Institute of Genetic Medicine

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World-first research project to unlock secrets of human development

A world-first research project will unravel how human embryos develop in the first weeks and months after fertilisation, improving understanding of fertility, birth defects and regenerative medicine.

The £10 million Wellcome-funded Human Developmental Biology Initiative (HDBI) will build a ‘family tree’ of how cells divide and specialise following fertilisation, to understand how tissues and organs develop and reveal new insights into how this process can go wrong.  

Experts at Newcastle University have a leading role in the project, including studying the family tree of blood and immune cells to establish their origin, and to apply genome editing to examine the biological processes during early development.

Refining treatment approaches

Professor Muzlifah Haniffa, from Newcastle University’s Faculty of Medical Sciences, said: “Our examination of blood and immune cells will have implications for stem cell therapy and regenerative medicine and improve our understanding of childhood cancers such as leukaemia.

“Furthermore, some of our immune cells, such as macrophages, seeded early during development and persist to adulthood are involved in inflammation and disease. Understanding their family tree will help us develop new treatment approaches.

“HDBI research will complement the Human Development Cell Atlas studies pioneered at Newcastle University in collaboration with Wellcome Sanger Institute.”

Around 3% of babies are born with developmental defects – problems that often start very early in pregnancy such as heart defects, spina bifida and cleft palate. But scientists know very little about why and how they happen.

The new research initiative will create ‘family histories’ of cells from particular time-points in development or organ systems – the early human embryo, the brain and spinal cord, the blood and immune system, and the heart and lungs.

For many years, developmental studies have relied on cellular and animal models. While this has provided important information, it’s also become clear that our understanding of early human development remains extremely limited. To address this, the HDBI will tackle some of the biggest challenges that are holding the field back.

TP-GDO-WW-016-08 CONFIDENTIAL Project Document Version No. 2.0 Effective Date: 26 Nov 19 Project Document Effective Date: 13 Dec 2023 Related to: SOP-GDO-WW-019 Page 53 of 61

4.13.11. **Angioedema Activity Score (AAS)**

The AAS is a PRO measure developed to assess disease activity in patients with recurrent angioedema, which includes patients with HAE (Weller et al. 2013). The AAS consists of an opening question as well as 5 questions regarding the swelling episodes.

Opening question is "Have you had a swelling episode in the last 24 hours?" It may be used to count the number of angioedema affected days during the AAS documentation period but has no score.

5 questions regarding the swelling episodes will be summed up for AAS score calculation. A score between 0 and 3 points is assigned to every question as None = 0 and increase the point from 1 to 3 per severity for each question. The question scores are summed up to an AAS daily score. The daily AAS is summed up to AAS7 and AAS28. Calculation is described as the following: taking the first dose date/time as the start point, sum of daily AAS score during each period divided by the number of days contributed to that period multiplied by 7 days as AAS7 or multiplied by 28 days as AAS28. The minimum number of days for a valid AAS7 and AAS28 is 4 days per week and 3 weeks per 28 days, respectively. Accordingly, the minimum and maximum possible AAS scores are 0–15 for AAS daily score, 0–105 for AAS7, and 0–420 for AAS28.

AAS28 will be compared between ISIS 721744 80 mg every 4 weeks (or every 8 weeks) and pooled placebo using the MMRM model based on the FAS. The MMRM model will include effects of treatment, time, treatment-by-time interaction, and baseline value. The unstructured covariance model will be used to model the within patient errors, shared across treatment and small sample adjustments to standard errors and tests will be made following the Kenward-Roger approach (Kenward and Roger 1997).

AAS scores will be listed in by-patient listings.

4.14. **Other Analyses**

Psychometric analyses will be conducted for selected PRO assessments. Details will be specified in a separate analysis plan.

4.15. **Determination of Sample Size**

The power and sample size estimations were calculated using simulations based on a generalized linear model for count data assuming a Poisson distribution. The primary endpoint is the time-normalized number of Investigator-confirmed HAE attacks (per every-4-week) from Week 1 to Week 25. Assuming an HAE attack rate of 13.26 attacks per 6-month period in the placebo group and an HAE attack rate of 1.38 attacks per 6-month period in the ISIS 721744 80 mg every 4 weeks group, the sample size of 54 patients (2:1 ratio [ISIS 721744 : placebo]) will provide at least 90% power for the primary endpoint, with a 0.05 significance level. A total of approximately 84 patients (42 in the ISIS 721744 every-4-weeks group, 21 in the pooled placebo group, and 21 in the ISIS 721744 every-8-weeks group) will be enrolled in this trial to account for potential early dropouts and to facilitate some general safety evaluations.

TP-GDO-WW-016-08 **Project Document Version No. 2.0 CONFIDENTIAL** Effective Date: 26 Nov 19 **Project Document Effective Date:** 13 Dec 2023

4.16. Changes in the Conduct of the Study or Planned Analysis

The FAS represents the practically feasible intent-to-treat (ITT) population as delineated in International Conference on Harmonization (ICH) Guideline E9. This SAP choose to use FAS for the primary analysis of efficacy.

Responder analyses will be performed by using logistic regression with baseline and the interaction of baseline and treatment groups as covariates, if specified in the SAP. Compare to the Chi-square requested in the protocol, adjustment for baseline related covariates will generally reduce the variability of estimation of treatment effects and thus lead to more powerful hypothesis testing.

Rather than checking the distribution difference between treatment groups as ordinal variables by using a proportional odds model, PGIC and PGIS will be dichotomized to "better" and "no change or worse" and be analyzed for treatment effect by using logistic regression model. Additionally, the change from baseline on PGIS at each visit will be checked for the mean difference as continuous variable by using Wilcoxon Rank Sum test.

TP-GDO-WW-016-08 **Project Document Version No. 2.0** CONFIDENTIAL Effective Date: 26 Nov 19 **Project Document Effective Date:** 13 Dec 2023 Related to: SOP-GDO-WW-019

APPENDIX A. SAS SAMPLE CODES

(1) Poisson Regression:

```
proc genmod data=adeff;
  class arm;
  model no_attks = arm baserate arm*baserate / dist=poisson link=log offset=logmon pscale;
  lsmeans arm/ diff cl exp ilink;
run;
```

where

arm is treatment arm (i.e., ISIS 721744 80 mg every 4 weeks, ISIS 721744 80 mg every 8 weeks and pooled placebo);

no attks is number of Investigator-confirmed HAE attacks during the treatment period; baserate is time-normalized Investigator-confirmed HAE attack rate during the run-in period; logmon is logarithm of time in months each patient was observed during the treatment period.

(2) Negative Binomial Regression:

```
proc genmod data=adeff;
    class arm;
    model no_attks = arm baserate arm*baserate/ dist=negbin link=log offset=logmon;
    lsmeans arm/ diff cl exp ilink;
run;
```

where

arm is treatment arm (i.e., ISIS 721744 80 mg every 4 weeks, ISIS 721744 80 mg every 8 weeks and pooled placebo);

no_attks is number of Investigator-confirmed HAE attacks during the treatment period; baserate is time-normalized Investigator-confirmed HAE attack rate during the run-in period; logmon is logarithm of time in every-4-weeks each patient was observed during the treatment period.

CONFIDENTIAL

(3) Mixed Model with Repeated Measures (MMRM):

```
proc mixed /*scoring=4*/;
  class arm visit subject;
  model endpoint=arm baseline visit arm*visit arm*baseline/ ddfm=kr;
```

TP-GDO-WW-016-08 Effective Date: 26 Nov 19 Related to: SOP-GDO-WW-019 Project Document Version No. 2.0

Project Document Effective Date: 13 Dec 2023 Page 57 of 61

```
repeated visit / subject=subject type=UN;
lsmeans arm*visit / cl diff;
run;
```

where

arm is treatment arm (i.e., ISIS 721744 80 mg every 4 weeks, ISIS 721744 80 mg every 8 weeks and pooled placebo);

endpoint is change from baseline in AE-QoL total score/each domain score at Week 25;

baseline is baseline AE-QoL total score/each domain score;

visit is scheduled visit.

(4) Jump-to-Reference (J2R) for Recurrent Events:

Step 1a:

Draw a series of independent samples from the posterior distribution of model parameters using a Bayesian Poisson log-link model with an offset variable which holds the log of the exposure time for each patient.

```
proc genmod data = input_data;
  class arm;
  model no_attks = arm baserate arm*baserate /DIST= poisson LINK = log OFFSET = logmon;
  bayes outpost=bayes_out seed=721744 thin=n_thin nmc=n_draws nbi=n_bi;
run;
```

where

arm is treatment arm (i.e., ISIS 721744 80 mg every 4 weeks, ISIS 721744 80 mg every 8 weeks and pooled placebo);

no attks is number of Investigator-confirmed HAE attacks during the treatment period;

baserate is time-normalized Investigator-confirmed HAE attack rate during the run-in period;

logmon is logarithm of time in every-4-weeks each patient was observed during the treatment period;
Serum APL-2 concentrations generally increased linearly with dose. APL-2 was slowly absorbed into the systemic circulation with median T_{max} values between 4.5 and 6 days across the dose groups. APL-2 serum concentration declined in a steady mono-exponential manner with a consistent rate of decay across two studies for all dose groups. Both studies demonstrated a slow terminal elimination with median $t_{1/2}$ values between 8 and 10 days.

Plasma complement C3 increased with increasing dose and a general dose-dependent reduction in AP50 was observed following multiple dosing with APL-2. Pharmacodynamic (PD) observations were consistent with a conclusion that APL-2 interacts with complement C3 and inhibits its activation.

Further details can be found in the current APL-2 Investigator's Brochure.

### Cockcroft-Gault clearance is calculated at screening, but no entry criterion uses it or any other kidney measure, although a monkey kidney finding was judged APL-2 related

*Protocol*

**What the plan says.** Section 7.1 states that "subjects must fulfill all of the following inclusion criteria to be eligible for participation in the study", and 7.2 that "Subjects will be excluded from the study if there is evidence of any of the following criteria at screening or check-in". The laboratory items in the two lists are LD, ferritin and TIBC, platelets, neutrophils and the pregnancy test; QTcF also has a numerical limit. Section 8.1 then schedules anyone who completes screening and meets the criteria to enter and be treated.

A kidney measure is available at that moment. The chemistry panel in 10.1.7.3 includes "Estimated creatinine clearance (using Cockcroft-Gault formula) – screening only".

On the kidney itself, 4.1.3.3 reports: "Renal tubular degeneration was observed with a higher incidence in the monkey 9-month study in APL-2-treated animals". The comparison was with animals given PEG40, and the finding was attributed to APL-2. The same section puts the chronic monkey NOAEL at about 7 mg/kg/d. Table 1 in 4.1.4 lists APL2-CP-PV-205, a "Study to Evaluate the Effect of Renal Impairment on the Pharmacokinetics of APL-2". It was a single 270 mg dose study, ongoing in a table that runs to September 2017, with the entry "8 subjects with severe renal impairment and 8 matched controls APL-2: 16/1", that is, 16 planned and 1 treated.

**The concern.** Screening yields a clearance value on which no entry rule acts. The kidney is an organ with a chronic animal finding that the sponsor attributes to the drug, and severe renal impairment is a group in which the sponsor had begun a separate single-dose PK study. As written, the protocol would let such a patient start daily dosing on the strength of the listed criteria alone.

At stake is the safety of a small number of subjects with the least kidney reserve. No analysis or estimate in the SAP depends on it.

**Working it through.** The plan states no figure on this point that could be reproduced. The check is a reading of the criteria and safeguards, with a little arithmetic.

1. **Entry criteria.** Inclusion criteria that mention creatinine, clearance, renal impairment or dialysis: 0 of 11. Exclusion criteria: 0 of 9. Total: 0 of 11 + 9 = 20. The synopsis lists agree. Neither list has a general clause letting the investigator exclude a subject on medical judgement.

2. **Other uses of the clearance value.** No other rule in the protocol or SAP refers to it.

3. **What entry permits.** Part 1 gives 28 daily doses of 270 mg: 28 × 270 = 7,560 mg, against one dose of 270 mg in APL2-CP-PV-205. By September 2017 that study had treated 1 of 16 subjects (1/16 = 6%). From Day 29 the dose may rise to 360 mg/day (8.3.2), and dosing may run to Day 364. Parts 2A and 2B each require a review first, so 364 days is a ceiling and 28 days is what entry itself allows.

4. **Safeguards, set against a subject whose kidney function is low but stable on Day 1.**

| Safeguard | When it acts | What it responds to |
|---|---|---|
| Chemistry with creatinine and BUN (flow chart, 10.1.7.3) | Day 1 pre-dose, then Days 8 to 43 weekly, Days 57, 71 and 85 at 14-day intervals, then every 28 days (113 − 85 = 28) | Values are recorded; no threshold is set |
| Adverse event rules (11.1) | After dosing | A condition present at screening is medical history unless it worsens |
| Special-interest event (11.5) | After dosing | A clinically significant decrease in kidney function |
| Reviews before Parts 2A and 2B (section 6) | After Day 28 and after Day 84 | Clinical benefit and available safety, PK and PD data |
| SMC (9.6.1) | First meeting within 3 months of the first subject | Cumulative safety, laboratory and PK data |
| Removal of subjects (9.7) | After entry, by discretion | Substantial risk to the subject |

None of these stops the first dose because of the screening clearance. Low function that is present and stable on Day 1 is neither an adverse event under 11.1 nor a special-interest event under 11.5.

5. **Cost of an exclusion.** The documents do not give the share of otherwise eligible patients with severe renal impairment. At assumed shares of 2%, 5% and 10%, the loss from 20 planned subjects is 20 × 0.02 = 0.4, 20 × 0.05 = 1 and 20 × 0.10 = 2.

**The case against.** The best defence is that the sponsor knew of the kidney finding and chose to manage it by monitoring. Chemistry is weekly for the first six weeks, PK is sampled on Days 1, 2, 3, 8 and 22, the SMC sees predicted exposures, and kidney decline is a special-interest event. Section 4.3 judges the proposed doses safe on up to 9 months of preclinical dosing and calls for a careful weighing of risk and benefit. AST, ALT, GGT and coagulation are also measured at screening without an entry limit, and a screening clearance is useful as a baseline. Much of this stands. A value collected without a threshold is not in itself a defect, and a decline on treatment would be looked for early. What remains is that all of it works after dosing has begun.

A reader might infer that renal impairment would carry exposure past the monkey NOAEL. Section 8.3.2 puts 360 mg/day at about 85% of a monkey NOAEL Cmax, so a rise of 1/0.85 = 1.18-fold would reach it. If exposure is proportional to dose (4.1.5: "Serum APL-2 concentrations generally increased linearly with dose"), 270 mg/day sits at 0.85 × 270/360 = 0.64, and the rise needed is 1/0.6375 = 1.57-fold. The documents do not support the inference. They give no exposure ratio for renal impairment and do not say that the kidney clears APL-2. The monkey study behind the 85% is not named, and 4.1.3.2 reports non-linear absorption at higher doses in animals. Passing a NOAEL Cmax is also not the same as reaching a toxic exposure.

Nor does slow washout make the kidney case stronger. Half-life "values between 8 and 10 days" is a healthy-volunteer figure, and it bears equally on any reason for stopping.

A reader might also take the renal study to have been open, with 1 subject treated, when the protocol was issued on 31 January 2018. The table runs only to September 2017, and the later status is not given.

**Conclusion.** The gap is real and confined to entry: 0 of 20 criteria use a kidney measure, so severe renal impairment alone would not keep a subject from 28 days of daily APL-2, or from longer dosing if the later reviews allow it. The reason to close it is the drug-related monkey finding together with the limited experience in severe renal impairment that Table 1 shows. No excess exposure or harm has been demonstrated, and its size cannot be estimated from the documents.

Unlike Newcastle, very few labs have access to human embryo tissue samples meaning that key pieces of research that will underpin the field have yet to be carried out. And when available, this tissue is incredibly diverse, reflecting the genetic and environmental origins, making insights hard to define.

Professor Mary Herbert, from Newcastle University’s Faculty of Medical Sciences, said: “In collaboration with researchers at the Crick Institute, my team and I aim to apply novel approaches to enable us to study fundamental biological processes in living human embryos. 

“This innovative research will, for the first time, provide an in vivo system for investigating key aspects of the very earliest stages of human development, up to the time of implantation.

“Our work has the potential to greatly advance our understanding of the causes of infertility, chromosomal abnormalities and inheritance of mitochondrial DNA.”

You can read the full press release on the University press office page.

Professor Mary Herbert
Professor Mary Herbert

published on: 31 July 2019